'......in my view the suit would come within Clause (ii) of Article 35 of Schedule 2, Provincial Small Cause Courts Act, as being a suit for compensation for an act which would be an offence punishable under Chap. 17, Penal Code. The cutting down of the trees in respect of which damages were claimed was undoubtedly an act of mischief or criminal trespass as defined in the Penal Code, and I see no reason why the suit should not accordingly be regarded as falling strictly within the terms of Clause (ii) of the said Article. The appeal to the learned Subordinate Judge would in that view be quite competent, and a second appeal would also He to this Court.'
There the fact was that the plaintiff filed a suit for damages for cutting of trees by the defendant standing on plaintiff's land without any legal justification. This was held to be outside the jurisdiction of the Small Cause Court on the ground mentioned above. The fourth case on which the petitioners relied is Shiv Gir v. Khazan Gir, reported in AIR 1922 Lah 451, a decision of the Division Bench of the Lahore High Court of Shadi Lal, C.J. and Brasher, J. There the objection about the jurisdiction on the ground that the acts which the defendants alleged to have been committed were punishable under Section 403 of the Indian Penal Code was repelled on the ground:
'It is, however, an essential element of this offence that the accused person should act dishonestly, and we are unable to find in the plaint any definite allegation that the defendants had the intention requisite for the commission of an offence under this section.
It is obvious that in many cases of this type a defendant might be civilly liable while he would incur no criminal liability at all, and unless alt the necessary ingredients of a criminal offence are stated in the plaint the case cannot be excepted under Article 35(ii)'.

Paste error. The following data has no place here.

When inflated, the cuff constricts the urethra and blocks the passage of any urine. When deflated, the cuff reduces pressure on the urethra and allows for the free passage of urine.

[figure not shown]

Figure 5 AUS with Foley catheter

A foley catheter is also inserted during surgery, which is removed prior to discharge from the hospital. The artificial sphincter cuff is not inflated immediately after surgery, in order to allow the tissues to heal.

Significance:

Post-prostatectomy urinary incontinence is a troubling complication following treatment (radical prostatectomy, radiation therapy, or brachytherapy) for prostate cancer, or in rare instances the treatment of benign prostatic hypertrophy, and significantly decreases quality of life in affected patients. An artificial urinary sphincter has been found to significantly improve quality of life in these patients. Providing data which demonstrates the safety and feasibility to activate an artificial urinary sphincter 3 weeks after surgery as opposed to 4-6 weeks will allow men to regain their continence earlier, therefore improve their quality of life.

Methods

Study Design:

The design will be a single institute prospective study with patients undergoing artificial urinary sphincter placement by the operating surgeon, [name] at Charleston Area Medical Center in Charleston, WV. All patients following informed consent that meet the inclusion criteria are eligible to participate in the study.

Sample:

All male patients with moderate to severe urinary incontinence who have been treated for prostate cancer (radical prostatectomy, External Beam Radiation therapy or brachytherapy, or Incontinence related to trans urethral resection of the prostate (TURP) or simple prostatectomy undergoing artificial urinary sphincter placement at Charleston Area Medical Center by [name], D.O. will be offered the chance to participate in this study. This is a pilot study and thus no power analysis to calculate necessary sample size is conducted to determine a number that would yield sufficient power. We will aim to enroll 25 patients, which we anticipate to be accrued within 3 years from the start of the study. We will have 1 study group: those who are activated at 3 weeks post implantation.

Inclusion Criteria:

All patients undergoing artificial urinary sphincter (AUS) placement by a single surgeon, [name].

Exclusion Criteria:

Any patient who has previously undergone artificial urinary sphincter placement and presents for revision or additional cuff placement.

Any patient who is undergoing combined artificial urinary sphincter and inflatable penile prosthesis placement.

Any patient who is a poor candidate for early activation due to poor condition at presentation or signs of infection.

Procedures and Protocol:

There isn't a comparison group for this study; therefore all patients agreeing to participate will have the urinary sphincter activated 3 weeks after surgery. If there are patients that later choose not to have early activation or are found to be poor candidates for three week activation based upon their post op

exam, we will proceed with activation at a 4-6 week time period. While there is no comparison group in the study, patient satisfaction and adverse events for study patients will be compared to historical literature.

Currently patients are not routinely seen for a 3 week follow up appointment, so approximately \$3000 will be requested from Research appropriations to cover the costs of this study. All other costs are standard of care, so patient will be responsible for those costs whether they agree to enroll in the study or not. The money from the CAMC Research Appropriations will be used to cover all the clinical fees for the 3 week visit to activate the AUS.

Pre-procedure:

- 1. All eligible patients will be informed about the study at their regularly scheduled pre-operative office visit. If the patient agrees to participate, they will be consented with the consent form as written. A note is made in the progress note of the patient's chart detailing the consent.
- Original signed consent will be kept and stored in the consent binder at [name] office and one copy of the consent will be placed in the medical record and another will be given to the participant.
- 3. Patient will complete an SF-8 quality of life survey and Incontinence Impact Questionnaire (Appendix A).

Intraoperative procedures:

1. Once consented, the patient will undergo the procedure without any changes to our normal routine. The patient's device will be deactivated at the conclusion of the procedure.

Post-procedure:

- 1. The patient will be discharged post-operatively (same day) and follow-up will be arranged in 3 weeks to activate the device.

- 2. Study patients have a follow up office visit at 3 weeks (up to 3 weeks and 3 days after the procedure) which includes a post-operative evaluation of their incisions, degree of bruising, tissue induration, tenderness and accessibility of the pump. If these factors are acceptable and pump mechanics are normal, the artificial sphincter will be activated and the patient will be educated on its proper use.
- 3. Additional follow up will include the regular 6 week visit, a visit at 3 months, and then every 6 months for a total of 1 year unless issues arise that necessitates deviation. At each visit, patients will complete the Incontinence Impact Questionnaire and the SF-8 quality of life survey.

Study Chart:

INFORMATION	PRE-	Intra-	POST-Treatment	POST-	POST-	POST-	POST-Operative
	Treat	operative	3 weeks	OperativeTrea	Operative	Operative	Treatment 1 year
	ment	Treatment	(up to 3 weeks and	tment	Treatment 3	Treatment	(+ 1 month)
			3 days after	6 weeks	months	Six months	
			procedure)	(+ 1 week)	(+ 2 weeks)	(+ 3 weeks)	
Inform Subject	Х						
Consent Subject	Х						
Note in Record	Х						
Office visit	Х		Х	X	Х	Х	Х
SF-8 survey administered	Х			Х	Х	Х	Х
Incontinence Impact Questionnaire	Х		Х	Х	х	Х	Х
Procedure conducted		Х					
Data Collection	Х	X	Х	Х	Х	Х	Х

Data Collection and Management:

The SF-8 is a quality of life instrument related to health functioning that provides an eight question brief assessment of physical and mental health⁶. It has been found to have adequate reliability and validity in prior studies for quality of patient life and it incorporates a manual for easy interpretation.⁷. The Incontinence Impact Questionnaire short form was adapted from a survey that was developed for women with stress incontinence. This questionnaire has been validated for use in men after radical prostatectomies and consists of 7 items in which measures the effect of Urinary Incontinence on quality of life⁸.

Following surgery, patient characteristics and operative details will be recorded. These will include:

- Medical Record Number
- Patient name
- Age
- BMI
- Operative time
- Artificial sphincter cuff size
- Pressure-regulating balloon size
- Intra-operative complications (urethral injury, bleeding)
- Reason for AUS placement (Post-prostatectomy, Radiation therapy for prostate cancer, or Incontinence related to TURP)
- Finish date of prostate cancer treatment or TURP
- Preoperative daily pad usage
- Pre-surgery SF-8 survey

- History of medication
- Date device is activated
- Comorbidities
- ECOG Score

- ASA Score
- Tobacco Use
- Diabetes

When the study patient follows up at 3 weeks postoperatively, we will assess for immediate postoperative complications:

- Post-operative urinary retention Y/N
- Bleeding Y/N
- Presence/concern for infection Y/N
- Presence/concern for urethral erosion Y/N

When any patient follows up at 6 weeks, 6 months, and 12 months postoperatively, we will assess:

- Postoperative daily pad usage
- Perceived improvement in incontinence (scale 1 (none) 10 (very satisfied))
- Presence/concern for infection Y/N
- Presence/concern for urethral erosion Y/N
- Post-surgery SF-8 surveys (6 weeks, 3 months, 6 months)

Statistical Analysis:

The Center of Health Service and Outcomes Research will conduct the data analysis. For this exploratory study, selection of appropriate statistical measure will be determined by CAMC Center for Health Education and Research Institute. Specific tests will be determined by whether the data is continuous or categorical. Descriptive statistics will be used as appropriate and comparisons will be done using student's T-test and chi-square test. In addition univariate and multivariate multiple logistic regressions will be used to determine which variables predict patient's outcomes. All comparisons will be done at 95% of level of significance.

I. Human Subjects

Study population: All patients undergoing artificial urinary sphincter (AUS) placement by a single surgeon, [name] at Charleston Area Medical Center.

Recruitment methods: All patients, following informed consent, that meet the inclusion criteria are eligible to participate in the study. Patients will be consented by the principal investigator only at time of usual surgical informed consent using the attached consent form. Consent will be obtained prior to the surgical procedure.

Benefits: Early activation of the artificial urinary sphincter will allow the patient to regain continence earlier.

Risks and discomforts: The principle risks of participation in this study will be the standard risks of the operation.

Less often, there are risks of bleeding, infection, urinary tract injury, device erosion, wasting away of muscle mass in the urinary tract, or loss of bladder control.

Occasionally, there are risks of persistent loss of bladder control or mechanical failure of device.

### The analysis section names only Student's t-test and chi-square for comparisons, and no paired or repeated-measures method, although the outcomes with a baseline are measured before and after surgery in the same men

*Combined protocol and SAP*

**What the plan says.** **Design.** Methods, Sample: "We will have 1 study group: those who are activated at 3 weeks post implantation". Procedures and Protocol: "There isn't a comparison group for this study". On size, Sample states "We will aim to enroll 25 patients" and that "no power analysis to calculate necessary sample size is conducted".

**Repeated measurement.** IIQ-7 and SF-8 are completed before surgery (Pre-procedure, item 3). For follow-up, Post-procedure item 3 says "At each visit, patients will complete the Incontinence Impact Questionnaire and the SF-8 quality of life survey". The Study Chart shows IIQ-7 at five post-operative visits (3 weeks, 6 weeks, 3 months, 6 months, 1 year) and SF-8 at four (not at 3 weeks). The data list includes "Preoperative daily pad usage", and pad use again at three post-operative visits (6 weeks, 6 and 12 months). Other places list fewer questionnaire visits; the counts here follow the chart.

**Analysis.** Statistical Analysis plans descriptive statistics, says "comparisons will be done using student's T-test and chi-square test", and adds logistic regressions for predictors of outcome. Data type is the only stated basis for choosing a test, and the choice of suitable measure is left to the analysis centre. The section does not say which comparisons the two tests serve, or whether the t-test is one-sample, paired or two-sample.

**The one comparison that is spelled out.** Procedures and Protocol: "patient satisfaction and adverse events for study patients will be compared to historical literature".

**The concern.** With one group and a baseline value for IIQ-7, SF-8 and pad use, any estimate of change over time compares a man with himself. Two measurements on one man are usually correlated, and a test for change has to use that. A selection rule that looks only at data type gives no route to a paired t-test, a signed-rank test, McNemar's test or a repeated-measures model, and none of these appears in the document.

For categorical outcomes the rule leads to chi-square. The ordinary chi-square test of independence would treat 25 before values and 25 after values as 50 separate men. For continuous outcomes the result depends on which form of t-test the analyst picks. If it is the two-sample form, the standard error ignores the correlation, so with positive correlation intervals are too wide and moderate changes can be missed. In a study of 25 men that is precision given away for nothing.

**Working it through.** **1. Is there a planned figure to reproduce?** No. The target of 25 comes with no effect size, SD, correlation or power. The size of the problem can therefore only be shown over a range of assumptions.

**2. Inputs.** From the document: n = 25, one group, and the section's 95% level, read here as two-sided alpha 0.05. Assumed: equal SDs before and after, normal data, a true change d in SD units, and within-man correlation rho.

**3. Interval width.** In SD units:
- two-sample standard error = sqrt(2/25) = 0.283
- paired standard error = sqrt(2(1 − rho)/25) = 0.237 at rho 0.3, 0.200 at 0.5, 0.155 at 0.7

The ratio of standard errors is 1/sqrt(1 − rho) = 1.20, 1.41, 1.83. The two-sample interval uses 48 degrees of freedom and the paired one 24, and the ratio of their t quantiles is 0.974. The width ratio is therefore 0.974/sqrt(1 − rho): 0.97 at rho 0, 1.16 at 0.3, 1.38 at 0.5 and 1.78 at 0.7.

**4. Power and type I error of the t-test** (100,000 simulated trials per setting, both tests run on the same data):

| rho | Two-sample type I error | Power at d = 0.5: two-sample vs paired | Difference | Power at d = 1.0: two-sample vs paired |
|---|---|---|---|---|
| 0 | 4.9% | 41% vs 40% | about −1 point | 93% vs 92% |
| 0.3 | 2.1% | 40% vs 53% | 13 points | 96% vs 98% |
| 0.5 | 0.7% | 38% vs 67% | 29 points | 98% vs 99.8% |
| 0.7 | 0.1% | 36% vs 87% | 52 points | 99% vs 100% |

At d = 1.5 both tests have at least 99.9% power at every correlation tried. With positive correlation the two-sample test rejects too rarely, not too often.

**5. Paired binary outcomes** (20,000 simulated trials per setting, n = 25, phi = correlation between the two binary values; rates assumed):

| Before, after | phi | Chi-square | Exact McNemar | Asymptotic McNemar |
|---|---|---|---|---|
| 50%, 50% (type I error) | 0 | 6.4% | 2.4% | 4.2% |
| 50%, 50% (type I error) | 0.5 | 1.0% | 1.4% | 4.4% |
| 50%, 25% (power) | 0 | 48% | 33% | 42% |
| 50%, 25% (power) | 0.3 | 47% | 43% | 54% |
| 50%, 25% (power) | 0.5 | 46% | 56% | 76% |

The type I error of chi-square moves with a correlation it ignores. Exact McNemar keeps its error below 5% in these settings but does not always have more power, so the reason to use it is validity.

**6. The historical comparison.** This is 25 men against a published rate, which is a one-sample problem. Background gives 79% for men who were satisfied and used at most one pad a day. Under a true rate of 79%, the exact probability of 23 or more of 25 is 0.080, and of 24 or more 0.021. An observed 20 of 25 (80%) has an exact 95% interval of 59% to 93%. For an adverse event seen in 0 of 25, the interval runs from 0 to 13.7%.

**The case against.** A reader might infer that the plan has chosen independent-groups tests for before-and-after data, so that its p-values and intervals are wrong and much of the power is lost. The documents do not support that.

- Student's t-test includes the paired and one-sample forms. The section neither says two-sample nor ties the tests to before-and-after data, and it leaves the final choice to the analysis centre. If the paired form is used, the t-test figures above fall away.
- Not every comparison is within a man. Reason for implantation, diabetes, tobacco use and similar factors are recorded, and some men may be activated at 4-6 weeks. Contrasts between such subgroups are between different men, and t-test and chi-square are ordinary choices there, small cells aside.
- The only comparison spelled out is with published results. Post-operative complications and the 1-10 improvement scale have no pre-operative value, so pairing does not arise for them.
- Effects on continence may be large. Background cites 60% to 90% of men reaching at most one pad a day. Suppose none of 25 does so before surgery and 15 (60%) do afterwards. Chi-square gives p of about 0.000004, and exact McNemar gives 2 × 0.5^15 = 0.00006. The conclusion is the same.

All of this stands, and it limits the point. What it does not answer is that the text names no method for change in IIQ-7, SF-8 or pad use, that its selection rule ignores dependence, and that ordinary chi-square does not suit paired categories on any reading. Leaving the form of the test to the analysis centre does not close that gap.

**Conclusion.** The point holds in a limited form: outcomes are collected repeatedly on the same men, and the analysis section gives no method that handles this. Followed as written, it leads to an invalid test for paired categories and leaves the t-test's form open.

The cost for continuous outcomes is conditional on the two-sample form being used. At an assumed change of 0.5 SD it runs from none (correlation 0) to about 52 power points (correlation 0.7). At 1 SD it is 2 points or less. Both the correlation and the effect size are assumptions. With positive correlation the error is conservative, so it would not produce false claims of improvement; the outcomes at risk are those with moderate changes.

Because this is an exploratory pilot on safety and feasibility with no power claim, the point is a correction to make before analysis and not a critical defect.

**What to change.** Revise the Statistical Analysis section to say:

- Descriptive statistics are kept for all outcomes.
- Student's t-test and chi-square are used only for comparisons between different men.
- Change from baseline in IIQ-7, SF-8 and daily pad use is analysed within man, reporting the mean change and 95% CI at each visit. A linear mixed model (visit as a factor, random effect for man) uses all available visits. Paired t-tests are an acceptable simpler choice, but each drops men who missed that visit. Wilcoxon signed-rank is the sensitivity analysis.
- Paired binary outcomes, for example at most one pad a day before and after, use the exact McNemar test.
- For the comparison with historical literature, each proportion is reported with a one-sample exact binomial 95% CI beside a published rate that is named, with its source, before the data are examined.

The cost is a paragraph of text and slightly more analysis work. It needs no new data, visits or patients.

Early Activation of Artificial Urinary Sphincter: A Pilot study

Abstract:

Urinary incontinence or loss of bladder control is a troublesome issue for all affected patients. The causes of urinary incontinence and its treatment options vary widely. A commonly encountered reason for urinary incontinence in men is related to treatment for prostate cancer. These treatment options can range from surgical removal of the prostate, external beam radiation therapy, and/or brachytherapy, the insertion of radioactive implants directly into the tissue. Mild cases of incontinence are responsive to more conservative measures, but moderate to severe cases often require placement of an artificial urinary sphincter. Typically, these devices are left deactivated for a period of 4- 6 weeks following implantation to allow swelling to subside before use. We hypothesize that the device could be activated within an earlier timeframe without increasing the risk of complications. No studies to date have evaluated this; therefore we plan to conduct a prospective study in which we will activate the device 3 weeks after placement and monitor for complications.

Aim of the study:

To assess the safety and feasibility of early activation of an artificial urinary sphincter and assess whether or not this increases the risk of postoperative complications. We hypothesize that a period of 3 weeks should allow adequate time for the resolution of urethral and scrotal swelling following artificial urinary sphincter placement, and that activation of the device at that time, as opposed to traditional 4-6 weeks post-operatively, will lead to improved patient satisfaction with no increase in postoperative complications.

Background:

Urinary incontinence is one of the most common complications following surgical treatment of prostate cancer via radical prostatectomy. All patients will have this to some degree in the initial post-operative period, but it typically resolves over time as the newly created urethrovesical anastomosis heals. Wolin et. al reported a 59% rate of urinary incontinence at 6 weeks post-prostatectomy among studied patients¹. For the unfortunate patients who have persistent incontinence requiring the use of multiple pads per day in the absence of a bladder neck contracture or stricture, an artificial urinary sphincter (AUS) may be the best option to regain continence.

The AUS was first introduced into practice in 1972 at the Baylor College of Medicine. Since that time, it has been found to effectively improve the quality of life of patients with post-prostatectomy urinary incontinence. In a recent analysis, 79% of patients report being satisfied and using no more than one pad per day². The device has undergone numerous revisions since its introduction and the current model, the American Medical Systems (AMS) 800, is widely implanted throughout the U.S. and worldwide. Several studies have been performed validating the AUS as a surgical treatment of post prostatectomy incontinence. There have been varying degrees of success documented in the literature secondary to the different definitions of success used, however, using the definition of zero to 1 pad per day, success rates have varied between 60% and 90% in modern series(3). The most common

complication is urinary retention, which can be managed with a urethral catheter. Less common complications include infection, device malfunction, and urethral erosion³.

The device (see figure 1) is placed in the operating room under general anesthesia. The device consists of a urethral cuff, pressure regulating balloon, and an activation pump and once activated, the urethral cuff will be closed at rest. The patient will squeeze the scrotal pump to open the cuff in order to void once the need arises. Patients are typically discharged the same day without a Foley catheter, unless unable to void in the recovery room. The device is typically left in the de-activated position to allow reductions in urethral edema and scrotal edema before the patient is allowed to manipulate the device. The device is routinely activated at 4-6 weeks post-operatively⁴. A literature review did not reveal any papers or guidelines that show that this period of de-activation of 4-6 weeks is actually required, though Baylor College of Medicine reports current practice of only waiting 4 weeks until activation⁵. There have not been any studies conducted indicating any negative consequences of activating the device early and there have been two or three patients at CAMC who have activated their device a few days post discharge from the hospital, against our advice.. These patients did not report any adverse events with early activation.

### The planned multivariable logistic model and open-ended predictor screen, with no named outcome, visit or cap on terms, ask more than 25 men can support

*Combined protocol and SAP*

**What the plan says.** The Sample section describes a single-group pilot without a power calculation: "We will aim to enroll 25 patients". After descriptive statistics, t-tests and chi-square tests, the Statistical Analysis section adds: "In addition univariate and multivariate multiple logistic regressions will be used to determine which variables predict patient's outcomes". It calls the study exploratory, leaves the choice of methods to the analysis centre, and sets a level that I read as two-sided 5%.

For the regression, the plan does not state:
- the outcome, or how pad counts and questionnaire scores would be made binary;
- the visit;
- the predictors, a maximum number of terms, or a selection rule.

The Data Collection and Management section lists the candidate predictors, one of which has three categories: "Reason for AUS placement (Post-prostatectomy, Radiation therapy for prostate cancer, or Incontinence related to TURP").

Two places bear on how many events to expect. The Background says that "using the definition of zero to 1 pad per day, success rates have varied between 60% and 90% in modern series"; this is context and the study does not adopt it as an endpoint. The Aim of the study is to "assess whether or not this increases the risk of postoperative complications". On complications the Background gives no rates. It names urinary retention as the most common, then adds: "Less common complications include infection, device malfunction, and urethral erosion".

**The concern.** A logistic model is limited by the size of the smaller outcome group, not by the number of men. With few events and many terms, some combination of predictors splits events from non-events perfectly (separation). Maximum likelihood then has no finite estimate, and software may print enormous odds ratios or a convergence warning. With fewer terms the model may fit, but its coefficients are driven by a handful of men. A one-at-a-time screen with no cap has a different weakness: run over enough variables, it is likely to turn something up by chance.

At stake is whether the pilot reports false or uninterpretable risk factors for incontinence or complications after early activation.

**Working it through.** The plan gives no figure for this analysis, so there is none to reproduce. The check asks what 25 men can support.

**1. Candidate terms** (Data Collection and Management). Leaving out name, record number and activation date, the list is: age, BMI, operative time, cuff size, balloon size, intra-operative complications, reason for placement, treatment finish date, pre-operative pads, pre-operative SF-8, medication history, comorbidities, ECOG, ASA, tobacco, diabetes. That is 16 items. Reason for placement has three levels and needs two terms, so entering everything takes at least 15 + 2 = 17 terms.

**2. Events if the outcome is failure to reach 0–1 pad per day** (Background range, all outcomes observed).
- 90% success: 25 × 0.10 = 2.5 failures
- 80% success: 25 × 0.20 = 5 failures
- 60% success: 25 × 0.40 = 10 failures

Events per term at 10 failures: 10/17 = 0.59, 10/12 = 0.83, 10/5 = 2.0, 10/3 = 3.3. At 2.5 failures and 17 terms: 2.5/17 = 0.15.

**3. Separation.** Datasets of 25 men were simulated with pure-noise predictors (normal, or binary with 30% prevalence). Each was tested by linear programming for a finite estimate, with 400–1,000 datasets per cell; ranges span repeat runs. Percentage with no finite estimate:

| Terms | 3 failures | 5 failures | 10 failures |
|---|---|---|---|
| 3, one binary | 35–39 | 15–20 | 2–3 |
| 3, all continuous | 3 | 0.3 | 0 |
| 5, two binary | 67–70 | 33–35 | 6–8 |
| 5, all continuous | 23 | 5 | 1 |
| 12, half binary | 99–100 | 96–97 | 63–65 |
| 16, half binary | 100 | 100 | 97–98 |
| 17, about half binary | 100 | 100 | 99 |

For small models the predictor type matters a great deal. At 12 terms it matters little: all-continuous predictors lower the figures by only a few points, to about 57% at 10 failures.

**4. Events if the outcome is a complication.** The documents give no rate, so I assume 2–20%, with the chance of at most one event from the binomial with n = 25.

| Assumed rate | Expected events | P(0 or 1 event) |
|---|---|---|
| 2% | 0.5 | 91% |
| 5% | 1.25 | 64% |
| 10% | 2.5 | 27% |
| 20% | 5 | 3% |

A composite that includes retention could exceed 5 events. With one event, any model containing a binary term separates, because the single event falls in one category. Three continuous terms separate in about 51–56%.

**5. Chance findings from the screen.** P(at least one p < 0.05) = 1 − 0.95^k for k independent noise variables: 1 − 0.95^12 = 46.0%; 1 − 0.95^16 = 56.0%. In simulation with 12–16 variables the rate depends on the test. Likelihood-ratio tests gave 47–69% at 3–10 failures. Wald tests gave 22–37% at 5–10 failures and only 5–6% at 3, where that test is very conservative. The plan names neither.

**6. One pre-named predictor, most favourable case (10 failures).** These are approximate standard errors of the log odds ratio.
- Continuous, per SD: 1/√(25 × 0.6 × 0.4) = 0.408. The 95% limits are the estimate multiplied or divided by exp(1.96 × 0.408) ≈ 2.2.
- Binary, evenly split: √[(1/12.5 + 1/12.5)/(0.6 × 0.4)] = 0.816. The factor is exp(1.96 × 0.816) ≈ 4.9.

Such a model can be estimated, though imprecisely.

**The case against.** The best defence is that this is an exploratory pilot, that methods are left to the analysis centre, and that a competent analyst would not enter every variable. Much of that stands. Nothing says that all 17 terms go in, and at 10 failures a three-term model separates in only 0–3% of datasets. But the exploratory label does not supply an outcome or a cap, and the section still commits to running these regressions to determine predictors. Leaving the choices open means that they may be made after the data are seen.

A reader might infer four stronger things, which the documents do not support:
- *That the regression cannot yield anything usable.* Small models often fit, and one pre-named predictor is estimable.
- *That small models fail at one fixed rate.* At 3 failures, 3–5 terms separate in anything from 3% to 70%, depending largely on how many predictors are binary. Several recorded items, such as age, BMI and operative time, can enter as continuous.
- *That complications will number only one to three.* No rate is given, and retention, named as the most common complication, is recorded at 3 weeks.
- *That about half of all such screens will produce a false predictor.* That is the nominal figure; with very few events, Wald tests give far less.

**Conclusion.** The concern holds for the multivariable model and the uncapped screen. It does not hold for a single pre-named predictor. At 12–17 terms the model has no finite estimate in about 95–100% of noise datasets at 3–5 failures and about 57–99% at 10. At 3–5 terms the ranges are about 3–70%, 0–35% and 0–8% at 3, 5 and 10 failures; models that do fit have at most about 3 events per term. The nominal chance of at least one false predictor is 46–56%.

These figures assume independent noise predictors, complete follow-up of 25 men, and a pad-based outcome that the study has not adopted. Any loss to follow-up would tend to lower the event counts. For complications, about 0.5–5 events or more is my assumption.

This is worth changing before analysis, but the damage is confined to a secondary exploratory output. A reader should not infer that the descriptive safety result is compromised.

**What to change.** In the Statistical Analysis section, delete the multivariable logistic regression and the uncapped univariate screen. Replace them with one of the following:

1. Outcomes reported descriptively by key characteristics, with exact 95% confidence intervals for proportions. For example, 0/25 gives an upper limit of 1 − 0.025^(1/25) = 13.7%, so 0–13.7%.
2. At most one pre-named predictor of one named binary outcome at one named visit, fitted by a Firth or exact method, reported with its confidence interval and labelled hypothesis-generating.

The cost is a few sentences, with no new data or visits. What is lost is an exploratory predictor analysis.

The petitioners in relying on those observations point out to the clear allegation of dishonest and mala fide intention and cheating pleaded in paragraphs 5 and 6 of the plaint in the present case before me. The fifth case on which the petitioners relied is a recent decision of Chockiah Thevar v. Shanmugasundaram Chettiar, reported in AIR 1956 Mad 610, where Ramaswami J. observes that the jurisdiction of a Court with reference to the subject-matter of the litigation depends upon the nature of the claim brought before it, and it is the nature of the claim and not the merits of the claim that is to be seen. It also lays down the principle that an objection as to jurisdiction cannot be given up by consent, nor can it be waived and where there is an entire absence of jurisdiction, no action on the part of the plaintiff or consent on the part of the defendant can invest the Court with jurisdiction. This decision proceeds to lay down that if a suit of a Small Cause nature is brought before and tried by an ordinary Court, or vice versa, the trial is without jurisdiction, even though no objection is raised by the defendant as to competency of the Court to entertain the suit. The facts of this case are interesting and relevant for the purpose of the present facts in this petition. There the plaintiff sued the defendants for recovery of a sum of Rs. 570/- paid by him as advance to the defendants with interest thereon in pursuance of the agreement for sale according to which the defendants agreed to sell the suit property to the plaintiff for Rs. 2250/-. The plaintiff agreed to purchase the property on the representations of the defendants that they had absolute title to the said property. The plaintiff then discovered that the defendants had only a limited right in the suit property and there were two other encumbrances also on the said property, and these facts had deliberately been suppressed and that false representations of absolute title had been made thereby inducing the plaintiff to part with the sum of Rs. 570/- and which he would not have otherwise done. In the Madras case, therefore, the plaintiff asked the defendant to return the advance. It was held there on those facts that this was an offence under Section 415, I. P. C. and therefore exempted under Article 35(ii) of Schedule II of the Provincial Small Cause Courts Act. On a parity of reasoning the petitioners here argue that no doubt they pleaded in the plaint that they would not have delivered the goods to strangers unless such strangers came with the recommendation of the defendants and with come kind of guarantee from them, but then it was not a case really of guarantee as the pleading goes on to say that the stranger was a fictitious person sent out by the defendants with a view to cheat the plaintiffs and induce the plaintiffs to part with the goods and which are alleged to have been misappropriated by the defendants themselves.